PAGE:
Garlic contains high amounts of antioxidants and elements that help to improve blood circulation. It is dangerous to take garlic extract together with blood thinner medications as we mentioned in a previous article.


Cayenne contains an active ingredient called capsaicin that has the ability to lower blood pressure and cholesterol levels as well as preventing heart diseases and stroke.


Blueberries are one of the richest food sources of natural antioxidants readily available, having more than twice the levels of other berries that helps to prevent heart disease, stroke and internal bleeding.


Pigweed is an excellent plant-source of calcium. It helps lower one-third of the risk of succumbing to a heart attack. Personally, I believe these results also apply to ischemic strokes, because they are biologically so similar to a heart attack.

Willow bark

Willow bark has been shown in several studies to reduce the risk of ischemic stroke by about 18 percent. Study shows that willow bark has the aspirin’s ability to prevent heart attacks and also shows a slight increase in risk of hemorrhagic stroke from taking willow bark daily but the increase was small and not statistically significant.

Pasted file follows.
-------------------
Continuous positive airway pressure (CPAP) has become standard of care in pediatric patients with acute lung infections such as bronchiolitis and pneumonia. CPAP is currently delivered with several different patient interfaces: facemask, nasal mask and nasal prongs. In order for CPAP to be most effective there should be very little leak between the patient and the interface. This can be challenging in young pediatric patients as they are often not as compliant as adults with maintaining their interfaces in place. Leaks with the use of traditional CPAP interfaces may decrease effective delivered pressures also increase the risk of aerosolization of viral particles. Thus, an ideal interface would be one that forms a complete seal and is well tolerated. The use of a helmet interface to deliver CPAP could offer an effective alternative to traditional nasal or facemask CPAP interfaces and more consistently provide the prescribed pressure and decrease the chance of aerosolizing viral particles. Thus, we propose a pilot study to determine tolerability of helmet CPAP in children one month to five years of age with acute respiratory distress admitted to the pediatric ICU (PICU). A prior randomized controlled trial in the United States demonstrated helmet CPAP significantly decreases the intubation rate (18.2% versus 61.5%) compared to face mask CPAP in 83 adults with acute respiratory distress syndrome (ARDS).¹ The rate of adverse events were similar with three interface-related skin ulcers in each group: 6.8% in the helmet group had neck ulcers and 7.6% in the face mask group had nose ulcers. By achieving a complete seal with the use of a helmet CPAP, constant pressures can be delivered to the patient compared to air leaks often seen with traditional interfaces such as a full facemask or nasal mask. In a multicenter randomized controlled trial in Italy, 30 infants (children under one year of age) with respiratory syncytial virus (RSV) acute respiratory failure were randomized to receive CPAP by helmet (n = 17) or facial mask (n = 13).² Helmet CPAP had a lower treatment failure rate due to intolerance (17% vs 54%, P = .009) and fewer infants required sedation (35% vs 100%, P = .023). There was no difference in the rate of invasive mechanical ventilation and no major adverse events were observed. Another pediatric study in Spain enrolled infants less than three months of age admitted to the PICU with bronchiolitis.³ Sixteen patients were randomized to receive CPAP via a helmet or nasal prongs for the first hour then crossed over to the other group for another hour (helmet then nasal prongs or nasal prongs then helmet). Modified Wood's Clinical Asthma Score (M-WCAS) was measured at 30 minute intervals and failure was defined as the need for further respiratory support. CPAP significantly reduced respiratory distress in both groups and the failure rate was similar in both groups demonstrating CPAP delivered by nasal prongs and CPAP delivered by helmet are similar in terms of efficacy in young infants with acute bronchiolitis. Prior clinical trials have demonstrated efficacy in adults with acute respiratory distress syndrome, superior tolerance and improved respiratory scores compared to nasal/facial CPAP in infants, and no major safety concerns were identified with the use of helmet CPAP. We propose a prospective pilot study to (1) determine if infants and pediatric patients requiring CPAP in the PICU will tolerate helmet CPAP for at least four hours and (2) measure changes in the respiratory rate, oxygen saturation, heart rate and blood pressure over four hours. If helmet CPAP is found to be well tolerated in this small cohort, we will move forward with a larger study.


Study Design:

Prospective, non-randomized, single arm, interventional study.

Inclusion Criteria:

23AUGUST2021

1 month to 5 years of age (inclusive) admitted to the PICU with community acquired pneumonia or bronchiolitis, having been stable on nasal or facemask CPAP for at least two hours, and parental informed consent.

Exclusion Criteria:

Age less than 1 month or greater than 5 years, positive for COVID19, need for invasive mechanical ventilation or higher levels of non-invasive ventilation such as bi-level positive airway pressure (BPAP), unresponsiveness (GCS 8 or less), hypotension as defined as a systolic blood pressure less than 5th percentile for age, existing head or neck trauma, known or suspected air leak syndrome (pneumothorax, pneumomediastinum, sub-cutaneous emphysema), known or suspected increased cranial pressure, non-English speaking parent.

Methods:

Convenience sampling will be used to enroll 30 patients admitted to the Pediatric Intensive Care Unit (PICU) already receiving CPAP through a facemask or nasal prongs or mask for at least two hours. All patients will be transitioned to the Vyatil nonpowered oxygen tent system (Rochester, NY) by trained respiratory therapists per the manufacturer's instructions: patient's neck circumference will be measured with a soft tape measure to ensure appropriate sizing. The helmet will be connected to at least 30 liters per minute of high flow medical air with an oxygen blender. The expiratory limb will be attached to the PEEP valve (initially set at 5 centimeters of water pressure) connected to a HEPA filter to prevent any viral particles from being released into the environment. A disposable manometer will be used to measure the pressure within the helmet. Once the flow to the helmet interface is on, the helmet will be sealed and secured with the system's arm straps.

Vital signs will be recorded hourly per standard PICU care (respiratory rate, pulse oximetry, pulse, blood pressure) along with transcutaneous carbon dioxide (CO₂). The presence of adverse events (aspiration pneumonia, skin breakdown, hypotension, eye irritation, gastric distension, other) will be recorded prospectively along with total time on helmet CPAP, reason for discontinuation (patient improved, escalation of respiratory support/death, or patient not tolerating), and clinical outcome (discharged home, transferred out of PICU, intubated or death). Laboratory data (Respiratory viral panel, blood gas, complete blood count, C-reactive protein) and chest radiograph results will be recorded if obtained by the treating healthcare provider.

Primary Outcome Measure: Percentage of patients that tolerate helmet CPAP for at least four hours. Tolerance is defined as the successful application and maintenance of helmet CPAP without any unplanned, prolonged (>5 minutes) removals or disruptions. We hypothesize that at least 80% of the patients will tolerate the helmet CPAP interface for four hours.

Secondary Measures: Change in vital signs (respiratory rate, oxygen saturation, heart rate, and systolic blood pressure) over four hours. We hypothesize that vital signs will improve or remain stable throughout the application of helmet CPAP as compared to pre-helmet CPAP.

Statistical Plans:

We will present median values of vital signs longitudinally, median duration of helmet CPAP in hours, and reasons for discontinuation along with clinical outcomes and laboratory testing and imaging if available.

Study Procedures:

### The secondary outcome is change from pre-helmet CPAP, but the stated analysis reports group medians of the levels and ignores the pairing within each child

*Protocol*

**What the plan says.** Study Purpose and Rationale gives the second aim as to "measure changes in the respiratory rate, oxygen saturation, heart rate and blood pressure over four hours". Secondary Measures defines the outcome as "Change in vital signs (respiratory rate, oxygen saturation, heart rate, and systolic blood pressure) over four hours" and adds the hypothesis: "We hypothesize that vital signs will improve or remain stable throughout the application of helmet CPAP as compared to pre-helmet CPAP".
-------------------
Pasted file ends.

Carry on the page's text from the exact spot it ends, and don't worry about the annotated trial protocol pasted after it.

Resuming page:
This is another herb proven to have anti-clotting abilities and has the same function as garlic.


Acupuncture is the most popular treatment modality for stroke patients in China, used effectively on 85% of the stroke patients there. The recent acceptance of acupuncture by western medical practitioners allows one more effective method in curing diseases, especially stroke. Study shows that acupuncture helps to facilitate nerve regeneration, decrease blood viscosity, as well as helping surviving nerve cells find new pathways, effectively bypassing damaged parts of the brain resulting in decreased risk of stroke.

Ginkgo biloba (bai guo ye)

Ginkgo biloba improves mental functioning as well as preventing blood cells from forming blood clots in the brain. Study shows that ginkgo improves blood circulation and lowers plasma cholesterol concentrations that help to lower the risk of stroke.


Gastrodia was listed in the ancient Shennong Bencao Jing (ca. 100 A.D.) and was later classified by Tao Hong as a superior herb, meaning that it could be taken for a long time to protect health and prolong life, as well as for treating illnesses. Gastrodia is used by Chinese herbalists in treating stroke and chronic weaknesses of Qi that eventually blocks the flow of blood to the brain.

Cinnamon bark